Three-dimensional flow images by reconstruction from two-dimensional vector velocity maps.
A method for constructing three-dimensional images of flow is described. The technique involves the acquisition of numerous closely spaced planes, each comprised of a map of the two-dimensional velocities measured in that plane. Each such vector velocity map is formed by tracking the motion of small regions of ultrasonic speckle between two ultrasonic acquisitions separated by a short time interval. In contrast to current Doppler velocity methods, this technique measures both the axial and lateral components of flow and is not subject to aliasing. The resulting series of two-dimensional vector velocity maps is then combined into a three-dimensional data set, which can be manipulated with appropriate software to yield quantitative three-dimensional displays of the flow within the interrogated volume. In this article we present such images obtained from measurements of in vitro laminar flow in a vessel, as well as a free jet phantom. The results allow comprehensive visualization of the three-dimensional flow characteristics, indicating promise for more complete and quantitative clinical assessment of blood flow.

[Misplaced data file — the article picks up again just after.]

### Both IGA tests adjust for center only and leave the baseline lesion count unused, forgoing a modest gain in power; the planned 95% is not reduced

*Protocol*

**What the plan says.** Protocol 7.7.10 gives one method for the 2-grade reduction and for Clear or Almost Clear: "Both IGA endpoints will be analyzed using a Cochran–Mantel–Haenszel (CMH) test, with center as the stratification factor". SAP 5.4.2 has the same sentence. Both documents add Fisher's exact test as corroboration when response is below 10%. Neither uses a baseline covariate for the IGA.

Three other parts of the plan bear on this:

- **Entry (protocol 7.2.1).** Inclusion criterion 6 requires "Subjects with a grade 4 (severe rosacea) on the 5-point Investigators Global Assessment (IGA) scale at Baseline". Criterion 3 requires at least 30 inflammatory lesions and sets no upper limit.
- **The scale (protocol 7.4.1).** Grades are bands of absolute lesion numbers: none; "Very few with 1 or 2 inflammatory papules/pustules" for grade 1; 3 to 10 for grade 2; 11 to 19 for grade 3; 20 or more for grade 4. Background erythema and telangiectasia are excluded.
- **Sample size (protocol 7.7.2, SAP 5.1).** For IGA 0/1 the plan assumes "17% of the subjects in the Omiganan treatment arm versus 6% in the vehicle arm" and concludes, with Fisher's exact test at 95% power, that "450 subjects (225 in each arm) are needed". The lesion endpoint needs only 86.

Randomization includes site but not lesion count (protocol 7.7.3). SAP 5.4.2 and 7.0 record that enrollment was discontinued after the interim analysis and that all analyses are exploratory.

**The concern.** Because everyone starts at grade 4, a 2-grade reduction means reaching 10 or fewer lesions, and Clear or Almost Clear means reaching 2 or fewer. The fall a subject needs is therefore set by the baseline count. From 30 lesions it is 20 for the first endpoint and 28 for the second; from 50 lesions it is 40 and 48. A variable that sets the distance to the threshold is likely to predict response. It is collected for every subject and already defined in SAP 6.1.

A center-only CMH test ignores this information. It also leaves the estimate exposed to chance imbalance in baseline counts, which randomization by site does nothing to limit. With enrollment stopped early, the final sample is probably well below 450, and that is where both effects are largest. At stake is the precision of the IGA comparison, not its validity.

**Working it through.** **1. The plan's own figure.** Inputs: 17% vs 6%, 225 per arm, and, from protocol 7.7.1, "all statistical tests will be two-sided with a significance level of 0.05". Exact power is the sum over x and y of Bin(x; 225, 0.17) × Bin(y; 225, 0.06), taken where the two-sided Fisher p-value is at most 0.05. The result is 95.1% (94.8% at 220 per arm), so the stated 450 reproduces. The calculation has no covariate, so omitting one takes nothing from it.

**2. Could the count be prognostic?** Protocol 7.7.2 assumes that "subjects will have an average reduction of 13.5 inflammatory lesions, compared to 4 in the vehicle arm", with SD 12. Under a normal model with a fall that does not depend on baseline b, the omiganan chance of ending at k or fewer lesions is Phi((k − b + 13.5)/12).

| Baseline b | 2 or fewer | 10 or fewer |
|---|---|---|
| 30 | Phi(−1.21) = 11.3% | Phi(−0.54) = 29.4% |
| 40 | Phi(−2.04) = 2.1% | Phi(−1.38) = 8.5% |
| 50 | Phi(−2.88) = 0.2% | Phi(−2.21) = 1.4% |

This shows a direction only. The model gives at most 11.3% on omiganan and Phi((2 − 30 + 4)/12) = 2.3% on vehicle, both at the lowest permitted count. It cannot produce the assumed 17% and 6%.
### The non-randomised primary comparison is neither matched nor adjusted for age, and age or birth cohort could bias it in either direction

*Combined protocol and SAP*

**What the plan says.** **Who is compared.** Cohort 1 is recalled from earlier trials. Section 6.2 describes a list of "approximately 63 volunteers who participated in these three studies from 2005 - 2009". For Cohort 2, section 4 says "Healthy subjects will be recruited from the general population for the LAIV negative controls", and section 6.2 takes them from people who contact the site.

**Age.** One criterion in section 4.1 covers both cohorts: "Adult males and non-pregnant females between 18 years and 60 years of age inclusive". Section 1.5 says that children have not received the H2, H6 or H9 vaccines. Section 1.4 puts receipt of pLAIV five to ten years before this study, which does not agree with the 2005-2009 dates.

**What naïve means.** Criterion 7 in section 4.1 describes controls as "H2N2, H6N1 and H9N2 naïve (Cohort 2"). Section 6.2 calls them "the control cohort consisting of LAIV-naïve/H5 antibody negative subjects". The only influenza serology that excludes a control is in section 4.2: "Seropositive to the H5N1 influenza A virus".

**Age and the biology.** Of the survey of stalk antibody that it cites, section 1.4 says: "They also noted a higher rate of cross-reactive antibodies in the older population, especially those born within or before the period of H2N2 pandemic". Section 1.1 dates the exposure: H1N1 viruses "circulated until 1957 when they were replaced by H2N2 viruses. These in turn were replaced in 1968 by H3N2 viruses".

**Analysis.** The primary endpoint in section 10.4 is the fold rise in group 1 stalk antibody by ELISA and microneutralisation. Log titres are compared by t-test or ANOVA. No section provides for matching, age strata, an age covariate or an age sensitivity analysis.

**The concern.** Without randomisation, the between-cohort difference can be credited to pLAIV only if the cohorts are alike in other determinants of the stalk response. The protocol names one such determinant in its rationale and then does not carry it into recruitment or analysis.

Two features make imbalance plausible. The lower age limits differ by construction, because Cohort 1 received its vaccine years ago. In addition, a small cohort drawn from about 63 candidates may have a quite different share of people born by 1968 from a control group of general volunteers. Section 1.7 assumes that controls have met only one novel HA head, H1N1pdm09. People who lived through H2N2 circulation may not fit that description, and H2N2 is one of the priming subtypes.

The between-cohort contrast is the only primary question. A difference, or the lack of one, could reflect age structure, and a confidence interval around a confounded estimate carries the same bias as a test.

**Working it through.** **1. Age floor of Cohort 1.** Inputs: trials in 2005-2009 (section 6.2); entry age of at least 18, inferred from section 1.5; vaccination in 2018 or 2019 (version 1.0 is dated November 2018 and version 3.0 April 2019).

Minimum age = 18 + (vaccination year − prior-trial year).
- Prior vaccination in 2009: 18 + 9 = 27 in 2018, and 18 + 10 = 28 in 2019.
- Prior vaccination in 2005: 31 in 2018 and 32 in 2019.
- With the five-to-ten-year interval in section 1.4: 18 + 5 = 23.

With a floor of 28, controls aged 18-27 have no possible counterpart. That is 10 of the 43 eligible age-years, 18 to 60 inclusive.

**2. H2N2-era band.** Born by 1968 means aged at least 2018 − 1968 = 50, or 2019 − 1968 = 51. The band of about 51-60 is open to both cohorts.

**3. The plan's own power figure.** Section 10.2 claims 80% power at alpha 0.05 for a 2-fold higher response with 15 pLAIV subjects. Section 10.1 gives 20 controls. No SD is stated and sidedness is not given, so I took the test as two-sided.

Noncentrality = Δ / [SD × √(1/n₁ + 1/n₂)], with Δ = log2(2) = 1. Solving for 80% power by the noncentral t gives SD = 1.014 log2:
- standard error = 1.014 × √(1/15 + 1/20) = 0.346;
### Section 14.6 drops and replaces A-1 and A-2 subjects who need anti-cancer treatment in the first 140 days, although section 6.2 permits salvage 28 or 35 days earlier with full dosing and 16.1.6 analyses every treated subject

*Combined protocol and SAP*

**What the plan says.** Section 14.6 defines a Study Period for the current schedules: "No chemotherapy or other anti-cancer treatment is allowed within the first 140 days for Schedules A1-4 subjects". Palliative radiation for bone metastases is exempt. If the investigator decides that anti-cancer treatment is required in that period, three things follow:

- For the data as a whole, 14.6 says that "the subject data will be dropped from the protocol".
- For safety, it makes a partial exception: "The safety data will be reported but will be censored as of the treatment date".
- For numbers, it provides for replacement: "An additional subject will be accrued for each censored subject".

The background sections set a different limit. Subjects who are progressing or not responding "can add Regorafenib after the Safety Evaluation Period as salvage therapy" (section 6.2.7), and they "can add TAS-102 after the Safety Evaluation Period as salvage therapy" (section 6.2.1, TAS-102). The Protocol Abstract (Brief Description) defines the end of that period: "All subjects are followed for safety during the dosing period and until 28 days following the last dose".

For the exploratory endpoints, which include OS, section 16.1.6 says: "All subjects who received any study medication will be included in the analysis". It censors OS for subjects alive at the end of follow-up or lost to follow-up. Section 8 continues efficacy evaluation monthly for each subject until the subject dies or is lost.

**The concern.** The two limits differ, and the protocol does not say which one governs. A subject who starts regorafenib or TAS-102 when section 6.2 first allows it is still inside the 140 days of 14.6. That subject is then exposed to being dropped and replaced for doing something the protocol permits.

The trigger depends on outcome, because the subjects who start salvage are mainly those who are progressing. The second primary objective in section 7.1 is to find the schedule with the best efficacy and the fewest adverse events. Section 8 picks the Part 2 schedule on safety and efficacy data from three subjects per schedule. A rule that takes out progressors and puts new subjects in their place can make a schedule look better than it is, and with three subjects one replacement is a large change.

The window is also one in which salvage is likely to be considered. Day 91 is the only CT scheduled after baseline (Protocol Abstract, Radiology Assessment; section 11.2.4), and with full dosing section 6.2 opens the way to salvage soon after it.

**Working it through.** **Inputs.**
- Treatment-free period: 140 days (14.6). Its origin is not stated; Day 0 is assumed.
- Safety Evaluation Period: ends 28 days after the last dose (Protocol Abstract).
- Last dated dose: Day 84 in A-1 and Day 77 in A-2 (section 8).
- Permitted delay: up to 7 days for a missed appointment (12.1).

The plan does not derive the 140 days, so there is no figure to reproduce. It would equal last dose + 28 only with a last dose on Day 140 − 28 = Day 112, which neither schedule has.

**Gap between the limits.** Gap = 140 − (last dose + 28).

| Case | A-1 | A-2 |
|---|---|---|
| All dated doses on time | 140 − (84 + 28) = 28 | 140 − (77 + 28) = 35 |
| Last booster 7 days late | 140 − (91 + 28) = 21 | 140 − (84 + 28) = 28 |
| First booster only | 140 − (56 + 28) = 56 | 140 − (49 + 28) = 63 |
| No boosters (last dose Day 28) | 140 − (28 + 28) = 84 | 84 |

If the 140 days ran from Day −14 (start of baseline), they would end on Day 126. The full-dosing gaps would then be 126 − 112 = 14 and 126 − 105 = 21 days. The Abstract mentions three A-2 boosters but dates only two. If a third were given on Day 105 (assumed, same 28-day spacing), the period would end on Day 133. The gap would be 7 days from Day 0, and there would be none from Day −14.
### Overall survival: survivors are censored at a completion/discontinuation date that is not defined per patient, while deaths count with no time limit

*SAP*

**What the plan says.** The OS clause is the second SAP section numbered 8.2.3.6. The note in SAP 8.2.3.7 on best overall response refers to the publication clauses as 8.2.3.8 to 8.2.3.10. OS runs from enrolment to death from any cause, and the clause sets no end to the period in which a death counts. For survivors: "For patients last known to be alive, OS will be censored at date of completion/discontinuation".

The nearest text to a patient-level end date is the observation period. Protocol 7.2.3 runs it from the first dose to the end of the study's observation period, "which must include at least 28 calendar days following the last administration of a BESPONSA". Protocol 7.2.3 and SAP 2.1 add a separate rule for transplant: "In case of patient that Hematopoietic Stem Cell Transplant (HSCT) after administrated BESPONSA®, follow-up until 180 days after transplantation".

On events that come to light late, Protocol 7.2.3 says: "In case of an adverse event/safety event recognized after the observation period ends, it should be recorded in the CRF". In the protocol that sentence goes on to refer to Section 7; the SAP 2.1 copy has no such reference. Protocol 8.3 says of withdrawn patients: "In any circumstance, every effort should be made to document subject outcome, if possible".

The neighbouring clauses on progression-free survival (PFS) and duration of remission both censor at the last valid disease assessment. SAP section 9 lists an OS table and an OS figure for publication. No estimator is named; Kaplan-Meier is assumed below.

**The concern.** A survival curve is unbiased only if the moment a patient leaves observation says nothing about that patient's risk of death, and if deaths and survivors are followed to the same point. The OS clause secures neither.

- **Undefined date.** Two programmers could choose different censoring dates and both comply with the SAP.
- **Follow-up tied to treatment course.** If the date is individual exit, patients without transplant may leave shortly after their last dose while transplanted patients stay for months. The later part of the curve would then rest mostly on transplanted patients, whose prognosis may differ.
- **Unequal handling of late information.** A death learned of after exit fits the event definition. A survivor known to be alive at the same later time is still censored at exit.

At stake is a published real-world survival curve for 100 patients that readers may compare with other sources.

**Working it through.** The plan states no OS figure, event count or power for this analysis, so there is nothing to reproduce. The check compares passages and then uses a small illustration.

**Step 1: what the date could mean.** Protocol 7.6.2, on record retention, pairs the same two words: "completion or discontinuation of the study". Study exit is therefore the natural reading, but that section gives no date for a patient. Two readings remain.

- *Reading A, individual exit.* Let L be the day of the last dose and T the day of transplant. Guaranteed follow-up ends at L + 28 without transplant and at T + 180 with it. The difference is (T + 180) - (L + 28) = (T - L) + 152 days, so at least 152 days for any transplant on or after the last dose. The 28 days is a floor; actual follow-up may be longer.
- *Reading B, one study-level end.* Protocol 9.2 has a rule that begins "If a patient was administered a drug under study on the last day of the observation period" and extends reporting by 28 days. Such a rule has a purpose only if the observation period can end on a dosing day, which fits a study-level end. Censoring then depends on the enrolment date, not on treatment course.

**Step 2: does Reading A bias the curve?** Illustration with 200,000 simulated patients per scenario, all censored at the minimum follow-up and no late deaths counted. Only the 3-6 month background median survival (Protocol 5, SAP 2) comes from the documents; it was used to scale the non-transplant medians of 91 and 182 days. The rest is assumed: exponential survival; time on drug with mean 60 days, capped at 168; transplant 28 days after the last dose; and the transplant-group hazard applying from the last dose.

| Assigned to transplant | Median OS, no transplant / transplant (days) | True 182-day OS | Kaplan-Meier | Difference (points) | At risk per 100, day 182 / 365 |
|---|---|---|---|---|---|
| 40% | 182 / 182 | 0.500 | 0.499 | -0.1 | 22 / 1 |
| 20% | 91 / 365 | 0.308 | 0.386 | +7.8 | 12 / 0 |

Bohs, LN; Friemel, BH; Kisslo, J; Harfe, DT; Nightingale, KR; Trahey, GE
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